Personalized Cancer "Vaccine" Passes Major Hurdle

Numerous drug companies are developing cancer immunotherapy treatments, but these one-size-fits-all treatments are limited because of cancer's ability to mutate. While treatments may work in some patients, the drugs may be of little help for others, because the particular protein a given drug targets may no longer exist, due to mutations. In response to this issue, researchers at the Cedars-Sinai Samuel Oschin Comprehensive Cancer Institute in Los Angeles are testing individualized treatments based on a patient's own tumor, according to a report this week in Technology Review. The researchers have completed a study with 21 kidney cancer patients, and about half lived two and a half years after being diagnosed with kidney cancer that had begun to spread, according to the report. These promising findings have prompted continued research. Jeff Abbey, CEO of Argos Therapeutics, the Durham, North Carolina, biotech that developed the kidney cancer treatment, commented on the treatment in an interview with Technology Review, saying, "We think that the only way to win is to do an active specific immunotherapy that captures all the mutations." The next hurdle for the study will be the completion of an ongoing 450-patient, randomized study. For more on this research, see the report in Technology Review. You can also visit the Argos Therapeutics site here.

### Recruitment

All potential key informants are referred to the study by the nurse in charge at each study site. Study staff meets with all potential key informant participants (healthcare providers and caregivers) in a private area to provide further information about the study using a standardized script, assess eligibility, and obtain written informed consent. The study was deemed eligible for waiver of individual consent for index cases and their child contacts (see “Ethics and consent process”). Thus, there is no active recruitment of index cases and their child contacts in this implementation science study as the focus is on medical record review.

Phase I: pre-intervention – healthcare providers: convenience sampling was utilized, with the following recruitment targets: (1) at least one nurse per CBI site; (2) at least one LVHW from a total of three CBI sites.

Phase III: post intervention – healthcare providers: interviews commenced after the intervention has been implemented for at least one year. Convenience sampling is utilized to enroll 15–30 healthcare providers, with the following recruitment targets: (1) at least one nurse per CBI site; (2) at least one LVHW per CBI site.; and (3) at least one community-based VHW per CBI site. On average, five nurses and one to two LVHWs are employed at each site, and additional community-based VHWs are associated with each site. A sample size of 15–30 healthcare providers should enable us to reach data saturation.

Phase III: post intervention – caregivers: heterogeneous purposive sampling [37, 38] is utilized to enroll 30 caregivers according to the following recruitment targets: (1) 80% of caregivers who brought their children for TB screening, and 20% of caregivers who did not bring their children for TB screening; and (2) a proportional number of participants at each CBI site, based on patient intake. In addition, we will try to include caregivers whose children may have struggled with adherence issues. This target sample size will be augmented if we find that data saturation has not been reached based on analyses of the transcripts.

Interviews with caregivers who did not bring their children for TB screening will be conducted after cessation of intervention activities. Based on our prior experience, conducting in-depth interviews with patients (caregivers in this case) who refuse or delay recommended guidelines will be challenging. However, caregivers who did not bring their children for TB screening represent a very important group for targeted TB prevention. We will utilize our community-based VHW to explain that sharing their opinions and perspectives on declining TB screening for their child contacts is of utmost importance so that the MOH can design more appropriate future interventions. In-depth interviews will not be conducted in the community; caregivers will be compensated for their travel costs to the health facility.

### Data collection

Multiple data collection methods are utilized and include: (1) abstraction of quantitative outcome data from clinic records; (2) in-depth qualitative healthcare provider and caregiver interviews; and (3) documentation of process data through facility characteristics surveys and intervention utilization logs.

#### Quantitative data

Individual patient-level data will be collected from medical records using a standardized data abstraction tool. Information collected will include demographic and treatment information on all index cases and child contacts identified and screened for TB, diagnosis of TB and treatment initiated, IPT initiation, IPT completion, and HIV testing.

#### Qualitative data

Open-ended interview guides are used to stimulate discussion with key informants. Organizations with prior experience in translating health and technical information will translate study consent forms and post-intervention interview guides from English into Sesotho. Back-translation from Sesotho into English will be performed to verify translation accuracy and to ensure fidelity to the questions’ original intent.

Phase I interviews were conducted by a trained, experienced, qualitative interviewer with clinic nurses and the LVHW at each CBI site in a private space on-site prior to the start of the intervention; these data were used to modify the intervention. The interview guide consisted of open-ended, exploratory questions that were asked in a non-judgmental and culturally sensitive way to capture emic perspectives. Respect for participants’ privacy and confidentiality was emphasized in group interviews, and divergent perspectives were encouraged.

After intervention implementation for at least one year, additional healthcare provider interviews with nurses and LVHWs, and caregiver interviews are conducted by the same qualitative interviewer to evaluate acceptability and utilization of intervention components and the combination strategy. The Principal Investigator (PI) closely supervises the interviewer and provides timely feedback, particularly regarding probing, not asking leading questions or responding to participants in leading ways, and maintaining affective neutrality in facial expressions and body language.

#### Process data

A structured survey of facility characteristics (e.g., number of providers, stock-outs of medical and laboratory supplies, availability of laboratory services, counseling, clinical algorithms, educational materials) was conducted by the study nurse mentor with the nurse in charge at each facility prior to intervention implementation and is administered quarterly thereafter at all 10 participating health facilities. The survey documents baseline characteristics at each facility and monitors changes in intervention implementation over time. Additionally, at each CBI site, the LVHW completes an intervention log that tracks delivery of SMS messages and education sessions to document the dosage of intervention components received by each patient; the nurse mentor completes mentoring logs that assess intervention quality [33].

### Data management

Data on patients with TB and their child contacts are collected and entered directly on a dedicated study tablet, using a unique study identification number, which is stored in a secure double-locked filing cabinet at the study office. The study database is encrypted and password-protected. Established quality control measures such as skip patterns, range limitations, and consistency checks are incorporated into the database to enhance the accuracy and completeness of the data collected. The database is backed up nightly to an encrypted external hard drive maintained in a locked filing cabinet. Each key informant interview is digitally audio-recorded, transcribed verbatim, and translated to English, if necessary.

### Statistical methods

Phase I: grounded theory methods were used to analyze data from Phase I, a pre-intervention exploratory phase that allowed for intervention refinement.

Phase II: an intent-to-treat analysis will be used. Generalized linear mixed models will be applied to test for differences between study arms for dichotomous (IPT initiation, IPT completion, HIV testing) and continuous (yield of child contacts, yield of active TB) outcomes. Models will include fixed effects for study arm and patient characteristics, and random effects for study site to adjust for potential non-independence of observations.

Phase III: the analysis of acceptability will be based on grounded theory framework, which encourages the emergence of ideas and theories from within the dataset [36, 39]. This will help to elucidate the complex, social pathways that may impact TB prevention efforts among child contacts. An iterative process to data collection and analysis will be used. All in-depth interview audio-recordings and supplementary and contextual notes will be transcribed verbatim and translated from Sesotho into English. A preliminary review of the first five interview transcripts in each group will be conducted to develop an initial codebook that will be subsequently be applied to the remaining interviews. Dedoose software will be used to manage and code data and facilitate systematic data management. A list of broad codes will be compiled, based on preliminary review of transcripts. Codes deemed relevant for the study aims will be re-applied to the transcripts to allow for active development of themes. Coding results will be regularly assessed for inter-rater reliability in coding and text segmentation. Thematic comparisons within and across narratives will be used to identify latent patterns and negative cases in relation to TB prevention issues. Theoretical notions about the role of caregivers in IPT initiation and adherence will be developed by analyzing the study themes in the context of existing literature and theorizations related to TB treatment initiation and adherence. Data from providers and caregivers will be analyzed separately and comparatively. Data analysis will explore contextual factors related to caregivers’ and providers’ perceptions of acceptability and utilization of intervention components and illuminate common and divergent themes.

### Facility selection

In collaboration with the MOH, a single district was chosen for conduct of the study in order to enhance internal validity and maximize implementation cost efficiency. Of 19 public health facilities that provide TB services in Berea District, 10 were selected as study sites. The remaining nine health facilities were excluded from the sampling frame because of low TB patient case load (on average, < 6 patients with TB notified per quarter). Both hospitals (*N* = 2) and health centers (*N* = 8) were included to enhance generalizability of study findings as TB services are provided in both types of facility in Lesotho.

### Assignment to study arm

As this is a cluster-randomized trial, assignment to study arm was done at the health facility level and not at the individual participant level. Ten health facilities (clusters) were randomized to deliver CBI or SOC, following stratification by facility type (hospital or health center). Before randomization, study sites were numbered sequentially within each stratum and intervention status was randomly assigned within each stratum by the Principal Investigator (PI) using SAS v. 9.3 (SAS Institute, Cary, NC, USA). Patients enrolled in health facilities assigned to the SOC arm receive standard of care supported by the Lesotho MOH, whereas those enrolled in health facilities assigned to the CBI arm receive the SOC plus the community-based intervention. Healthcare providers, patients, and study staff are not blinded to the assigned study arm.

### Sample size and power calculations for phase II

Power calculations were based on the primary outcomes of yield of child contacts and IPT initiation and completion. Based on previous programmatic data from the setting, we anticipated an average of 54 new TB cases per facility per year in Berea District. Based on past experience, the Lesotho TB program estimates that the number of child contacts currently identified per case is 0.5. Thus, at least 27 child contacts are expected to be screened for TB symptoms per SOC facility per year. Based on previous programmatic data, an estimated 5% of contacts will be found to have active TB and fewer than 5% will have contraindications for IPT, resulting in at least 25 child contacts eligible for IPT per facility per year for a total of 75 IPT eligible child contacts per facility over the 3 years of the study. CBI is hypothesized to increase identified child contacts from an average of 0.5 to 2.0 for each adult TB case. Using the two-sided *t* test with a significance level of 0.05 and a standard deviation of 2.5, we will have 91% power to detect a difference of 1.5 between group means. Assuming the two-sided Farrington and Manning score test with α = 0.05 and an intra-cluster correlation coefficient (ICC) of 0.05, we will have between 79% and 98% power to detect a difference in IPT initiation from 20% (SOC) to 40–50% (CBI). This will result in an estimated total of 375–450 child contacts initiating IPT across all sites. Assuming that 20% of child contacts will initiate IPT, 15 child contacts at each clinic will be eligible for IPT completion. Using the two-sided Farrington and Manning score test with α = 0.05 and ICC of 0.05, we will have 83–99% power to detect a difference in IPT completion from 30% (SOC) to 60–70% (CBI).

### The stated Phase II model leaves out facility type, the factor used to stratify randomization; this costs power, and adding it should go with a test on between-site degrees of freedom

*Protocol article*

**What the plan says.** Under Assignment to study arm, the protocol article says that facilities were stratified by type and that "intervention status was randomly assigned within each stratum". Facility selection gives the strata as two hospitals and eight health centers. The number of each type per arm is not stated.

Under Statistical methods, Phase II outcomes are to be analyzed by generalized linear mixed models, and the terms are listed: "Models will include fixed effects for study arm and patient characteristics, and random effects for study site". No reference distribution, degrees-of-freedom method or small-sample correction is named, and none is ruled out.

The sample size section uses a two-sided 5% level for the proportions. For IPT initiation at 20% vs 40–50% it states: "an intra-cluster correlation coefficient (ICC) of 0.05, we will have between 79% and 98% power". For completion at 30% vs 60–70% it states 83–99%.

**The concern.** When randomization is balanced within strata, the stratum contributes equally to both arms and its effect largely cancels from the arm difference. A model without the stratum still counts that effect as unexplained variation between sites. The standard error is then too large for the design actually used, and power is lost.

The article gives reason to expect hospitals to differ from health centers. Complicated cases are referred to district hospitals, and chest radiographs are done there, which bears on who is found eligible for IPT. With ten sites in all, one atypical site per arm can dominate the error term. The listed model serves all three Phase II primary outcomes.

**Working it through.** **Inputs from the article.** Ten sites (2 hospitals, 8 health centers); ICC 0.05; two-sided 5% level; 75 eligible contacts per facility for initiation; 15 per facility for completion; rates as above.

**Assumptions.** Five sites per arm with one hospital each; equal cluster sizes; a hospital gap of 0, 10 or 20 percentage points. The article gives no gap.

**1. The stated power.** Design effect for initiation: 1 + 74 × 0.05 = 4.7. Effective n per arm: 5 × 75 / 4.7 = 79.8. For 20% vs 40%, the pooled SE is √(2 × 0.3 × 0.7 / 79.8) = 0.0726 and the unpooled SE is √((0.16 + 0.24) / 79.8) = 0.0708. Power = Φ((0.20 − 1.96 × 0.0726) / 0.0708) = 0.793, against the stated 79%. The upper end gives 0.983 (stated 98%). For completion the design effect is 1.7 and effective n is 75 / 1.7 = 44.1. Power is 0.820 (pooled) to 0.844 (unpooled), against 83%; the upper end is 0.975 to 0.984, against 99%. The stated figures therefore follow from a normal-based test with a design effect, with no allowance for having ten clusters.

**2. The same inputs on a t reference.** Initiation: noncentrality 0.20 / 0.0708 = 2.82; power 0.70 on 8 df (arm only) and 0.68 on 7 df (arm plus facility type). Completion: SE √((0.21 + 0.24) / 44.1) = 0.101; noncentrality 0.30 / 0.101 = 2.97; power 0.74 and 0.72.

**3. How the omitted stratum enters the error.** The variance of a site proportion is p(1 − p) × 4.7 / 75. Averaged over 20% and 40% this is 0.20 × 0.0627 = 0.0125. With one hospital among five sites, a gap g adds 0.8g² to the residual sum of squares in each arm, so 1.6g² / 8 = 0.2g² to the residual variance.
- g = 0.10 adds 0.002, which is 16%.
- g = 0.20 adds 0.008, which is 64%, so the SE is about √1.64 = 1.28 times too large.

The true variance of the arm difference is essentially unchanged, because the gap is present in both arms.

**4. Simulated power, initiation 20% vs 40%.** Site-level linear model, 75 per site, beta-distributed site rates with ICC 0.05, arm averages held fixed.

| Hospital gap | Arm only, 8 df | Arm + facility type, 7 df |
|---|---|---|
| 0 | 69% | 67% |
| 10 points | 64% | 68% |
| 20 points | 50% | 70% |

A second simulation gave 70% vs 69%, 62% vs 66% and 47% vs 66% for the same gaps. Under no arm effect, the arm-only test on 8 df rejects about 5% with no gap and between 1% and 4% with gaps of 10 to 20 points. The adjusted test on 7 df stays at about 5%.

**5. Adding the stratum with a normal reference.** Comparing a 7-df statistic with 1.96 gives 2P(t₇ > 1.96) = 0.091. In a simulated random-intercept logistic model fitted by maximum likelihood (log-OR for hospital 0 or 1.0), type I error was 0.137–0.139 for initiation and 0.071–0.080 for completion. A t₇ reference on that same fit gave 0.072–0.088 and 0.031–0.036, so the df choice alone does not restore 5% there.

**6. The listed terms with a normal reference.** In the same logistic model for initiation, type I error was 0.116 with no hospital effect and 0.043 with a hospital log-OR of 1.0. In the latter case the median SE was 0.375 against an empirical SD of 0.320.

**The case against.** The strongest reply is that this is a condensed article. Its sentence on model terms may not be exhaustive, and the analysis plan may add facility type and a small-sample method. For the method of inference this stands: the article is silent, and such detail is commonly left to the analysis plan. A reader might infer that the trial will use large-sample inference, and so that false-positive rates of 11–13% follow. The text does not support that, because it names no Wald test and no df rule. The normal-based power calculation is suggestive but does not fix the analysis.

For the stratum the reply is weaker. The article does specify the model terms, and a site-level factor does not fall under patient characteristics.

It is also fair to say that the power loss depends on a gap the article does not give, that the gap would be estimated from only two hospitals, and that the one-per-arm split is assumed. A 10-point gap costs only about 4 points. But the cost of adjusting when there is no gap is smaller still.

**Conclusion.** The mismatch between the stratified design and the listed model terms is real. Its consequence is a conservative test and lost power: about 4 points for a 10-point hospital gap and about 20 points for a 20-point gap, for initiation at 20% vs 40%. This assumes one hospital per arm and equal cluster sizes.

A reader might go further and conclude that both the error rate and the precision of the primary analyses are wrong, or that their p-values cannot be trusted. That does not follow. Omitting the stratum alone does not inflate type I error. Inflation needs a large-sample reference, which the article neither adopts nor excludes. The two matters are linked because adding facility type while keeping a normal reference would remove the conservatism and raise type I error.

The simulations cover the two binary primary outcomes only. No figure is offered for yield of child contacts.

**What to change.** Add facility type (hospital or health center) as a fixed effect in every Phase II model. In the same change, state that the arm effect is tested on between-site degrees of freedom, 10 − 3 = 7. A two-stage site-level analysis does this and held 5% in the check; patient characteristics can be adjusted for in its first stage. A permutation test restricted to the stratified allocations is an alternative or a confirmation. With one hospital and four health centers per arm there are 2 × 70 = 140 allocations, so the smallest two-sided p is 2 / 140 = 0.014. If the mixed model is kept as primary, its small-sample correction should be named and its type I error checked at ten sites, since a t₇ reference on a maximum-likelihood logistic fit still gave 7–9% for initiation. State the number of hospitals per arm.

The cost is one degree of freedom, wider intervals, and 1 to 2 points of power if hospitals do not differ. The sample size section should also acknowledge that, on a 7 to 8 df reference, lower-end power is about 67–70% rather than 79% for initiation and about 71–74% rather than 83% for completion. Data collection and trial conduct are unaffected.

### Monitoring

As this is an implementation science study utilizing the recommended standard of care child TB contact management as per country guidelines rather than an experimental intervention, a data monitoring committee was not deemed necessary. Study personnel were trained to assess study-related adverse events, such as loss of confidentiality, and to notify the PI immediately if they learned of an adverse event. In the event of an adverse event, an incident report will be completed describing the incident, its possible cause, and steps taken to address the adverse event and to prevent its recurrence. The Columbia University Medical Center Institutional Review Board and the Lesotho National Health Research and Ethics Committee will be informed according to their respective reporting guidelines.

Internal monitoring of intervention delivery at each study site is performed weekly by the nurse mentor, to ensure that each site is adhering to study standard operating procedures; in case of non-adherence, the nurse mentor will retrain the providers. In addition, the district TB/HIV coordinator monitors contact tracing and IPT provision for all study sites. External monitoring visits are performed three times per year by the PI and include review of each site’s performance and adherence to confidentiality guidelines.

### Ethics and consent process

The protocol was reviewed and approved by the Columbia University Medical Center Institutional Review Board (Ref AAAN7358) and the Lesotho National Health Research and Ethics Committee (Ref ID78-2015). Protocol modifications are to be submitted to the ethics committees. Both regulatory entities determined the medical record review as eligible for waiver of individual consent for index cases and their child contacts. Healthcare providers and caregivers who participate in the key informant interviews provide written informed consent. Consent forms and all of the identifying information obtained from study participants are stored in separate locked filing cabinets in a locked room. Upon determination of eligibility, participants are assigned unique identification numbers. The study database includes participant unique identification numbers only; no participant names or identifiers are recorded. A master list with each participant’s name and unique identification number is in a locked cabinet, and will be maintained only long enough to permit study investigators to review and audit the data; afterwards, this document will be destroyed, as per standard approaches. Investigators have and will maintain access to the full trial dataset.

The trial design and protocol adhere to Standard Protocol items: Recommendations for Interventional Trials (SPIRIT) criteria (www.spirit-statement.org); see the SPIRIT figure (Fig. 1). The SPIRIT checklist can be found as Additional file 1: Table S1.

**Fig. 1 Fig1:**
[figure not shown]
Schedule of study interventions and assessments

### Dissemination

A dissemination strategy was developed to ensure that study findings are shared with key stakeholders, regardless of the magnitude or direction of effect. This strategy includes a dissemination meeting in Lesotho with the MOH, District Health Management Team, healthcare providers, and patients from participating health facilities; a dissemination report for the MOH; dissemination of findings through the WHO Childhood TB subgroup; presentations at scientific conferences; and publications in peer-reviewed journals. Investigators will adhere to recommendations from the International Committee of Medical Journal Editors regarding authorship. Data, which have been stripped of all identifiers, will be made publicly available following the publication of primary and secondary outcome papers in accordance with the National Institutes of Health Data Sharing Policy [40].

What will be the next step in advancing immunotherapy?